AT&T renews FTS 2001 award protest

All federal customers on the FTS 2001 telecommunications contract are expected to switch to the new services by the end of June, but AT&T has renewed its protest over the government's right to award the contract in the first place.

Of the 30,000 circuits Sprint was to switch under the new Federal Technology Service contract, all but a few hundred at the Justice Department will be on the new pricing system and using the company's new services this week, said Tony D'Agata, vice president of Sprint's Government Systems Division.

WorldCom Inc., the other FTS 2001 vendor, expects to have all of its agencies switched before July. "We're just tying up a couple of stragglers," said spokeswoman Natasha Haubold.

At the end of May, AT&T — which held an FTS 2000 contract with Sprint but, unlike Sprint, did not win an award for FTS 2001 — refiled its claim that the General Services Administration changed the requirements of the FTS 2001 contract enough to invalidate the award. AT&T withdrew the protest from GSA's appeals process to file with the General Accounting Office, "primarily because we wanted to get it into a more formal process," said Wayne Jackson, AT&T's director of public relations.

AT&T wants GSA to withdraw the FTS 2001 awards and hold another competition for the contract.

Sprint and WorldCom were to have completed the transition to FTS 2001 by last December, but were delayed by Year 2000 computer problems and agencies that were slow to sign agreements, according to GSA officials.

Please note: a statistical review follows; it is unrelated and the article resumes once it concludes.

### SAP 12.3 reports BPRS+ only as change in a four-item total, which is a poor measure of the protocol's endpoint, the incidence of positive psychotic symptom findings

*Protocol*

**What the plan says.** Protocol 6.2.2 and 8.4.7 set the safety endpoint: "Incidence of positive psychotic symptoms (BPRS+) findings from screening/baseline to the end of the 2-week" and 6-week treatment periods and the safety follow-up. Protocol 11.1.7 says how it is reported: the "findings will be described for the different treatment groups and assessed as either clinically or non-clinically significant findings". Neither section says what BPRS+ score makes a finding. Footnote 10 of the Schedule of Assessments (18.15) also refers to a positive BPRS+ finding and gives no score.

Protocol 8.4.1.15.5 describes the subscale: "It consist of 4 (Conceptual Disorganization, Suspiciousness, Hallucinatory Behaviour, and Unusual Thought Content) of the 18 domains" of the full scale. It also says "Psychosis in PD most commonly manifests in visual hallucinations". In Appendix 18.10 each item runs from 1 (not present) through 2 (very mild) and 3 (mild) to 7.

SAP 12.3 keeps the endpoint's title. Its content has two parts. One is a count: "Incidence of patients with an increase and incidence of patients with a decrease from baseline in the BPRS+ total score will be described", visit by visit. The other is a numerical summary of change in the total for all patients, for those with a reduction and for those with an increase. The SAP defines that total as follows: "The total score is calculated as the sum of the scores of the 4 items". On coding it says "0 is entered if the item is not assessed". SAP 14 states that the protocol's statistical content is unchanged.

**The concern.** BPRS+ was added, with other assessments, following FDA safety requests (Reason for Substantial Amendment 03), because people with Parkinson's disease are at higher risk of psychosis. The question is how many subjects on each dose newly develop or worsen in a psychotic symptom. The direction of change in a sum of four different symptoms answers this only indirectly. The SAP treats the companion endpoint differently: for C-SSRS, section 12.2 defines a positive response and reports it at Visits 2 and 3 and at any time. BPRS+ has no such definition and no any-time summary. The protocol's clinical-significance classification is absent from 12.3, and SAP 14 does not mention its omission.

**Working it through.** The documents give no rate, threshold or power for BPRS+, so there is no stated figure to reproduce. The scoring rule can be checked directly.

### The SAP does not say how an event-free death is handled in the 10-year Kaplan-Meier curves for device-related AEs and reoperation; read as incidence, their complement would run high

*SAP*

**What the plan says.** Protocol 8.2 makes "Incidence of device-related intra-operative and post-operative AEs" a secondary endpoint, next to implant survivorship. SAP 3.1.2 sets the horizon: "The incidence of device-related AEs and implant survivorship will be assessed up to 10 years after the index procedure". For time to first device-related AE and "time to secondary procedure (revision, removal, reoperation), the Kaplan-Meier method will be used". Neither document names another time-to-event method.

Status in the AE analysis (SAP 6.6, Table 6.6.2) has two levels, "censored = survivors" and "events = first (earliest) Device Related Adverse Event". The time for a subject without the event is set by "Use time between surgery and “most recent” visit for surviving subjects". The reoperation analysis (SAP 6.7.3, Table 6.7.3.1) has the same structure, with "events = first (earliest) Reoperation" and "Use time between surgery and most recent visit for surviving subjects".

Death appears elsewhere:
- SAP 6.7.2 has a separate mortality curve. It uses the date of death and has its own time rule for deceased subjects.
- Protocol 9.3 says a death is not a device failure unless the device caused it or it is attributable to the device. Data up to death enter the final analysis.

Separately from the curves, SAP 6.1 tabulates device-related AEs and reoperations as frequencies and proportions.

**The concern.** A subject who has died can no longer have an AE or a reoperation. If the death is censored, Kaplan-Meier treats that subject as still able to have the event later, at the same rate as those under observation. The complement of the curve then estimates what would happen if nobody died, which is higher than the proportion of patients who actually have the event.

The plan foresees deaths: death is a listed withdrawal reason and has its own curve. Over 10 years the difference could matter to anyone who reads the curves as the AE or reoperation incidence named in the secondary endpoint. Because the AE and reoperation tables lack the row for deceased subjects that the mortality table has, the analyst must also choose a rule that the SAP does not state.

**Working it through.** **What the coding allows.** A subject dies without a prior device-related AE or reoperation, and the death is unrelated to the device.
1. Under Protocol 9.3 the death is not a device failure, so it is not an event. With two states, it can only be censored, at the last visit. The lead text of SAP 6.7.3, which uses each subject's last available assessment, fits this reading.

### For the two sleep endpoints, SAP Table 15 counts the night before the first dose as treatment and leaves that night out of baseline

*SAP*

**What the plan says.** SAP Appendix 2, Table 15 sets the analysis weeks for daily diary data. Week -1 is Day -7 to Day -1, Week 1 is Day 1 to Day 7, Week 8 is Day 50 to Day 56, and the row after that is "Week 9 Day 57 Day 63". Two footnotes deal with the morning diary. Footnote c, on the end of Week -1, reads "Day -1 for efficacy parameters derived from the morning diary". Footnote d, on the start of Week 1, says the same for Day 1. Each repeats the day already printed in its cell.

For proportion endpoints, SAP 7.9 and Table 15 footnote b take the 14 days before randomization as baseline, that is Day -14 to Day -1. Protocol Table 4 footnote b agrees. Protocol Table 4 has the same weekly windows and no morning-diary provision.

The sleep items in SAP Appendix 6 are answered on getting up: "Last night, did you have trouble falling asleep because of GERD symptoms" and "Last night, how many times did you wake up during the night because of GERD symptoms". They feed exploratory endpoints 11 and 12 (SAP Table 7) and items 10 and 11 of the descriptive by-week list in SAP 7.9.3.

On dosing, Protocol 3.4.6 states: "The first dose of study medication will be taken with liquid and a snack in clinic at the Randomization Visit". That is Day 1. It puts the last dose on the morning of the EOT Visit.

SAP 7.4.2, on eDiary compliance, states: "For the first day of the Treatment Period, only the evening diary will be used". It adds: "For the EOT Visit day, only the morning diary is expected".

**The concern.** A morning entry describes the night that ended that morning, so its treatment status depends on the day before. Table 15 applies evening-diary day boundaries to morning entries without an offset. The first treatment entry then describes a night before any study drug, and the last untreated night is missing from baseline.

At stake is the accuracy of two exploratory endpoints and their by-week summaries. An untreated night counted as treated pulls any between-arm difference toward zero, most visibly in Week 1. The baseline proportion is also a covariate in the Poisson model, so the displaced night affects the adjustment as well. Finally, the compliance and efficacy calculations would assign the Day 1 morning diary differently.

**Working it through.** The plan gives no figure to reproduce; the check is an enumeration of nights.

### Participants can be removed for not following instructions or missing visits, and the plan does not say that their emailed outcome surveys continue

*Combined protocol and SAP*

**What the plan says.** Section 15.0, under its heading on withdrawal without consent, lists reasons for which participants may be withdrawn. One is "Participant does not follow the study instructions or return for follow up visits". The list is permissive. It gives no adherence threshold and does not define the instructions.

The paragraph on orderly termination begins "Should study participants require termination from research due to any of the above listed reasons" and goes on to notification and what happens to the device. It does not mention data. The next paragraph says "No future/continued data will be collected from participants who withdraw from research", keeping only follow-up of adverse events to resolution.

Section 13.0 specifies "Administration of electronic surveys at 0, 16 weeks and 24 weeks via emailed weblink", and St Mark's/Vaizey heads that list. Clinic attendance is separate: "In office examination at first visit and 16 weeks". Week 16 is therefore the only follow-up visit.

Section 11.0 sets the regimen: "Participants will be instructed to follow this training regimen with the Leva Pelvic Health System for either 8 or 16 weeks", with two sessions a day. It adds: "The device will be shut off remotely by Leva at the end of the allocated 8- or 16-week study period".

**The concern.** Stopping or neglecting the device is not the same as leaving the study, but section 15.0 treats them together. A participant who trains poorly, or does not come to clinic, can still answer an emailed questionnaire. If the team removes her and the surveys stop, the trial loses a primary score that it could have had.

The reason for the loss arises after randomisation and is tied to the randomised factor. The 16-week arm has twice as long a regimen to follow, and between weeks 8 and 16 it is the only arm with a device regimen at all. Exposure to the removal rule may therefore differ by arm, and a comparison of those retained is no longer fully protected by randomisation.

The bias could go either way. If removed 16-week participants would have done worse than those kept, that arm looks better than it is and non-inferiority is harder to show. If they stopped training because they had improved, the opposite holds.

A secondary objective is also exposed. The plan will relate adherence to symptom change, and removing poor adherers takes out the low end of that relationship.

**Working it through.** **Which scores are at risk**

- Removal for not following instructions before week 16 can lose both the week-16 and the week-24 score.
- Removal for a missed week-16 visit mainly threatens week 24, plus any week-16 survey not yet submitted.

Sprint and AT&T were awarded bridge contracts to extend services under FTS 2000 through the transition period. Sprint's bridge contract expires June 6. The AT&T bridge contract for WorldCom's transition expires Dec. 6.

GAO calculates that the transition delays have cost agencies more than $74 million and will mean the vendors will not meet their minimum revenue guarantees of $750 million each until at least late 2005. FTS is considering opening the contract later this year to more competitors.


  • Defense
    Soldiers from the Old Guard test the second iteration of the Integrated Visual Augmentation System (IVAS) capability set during an exercise at Fort Belvoir, VA in Fall 2019. Photo by Courtney Bacon

    IVAS and the future of defense acquisition

    The Army’s Integrated Visual Augmentation System has been in the works for years, but the potentially multibillion deal could mark a paradigm shift in how the Defense Department buys and leverages technology.

  • Cybersecurity
    Deputy Secretary of Homeland Security Alejandro Mayorkas  (U.S. Coast Guard photo by Petty Officer 3rd Class Lora Ratliff)

    Mayorkas announces cyber 'sprints' on ransomware, ICS, workforce

    The Homeland Security secretary announced a series of focused efforts to address issues around ransomware, critical infrastructure and the agency's workforce that will all be launched in the coming weeks.

Stay Connected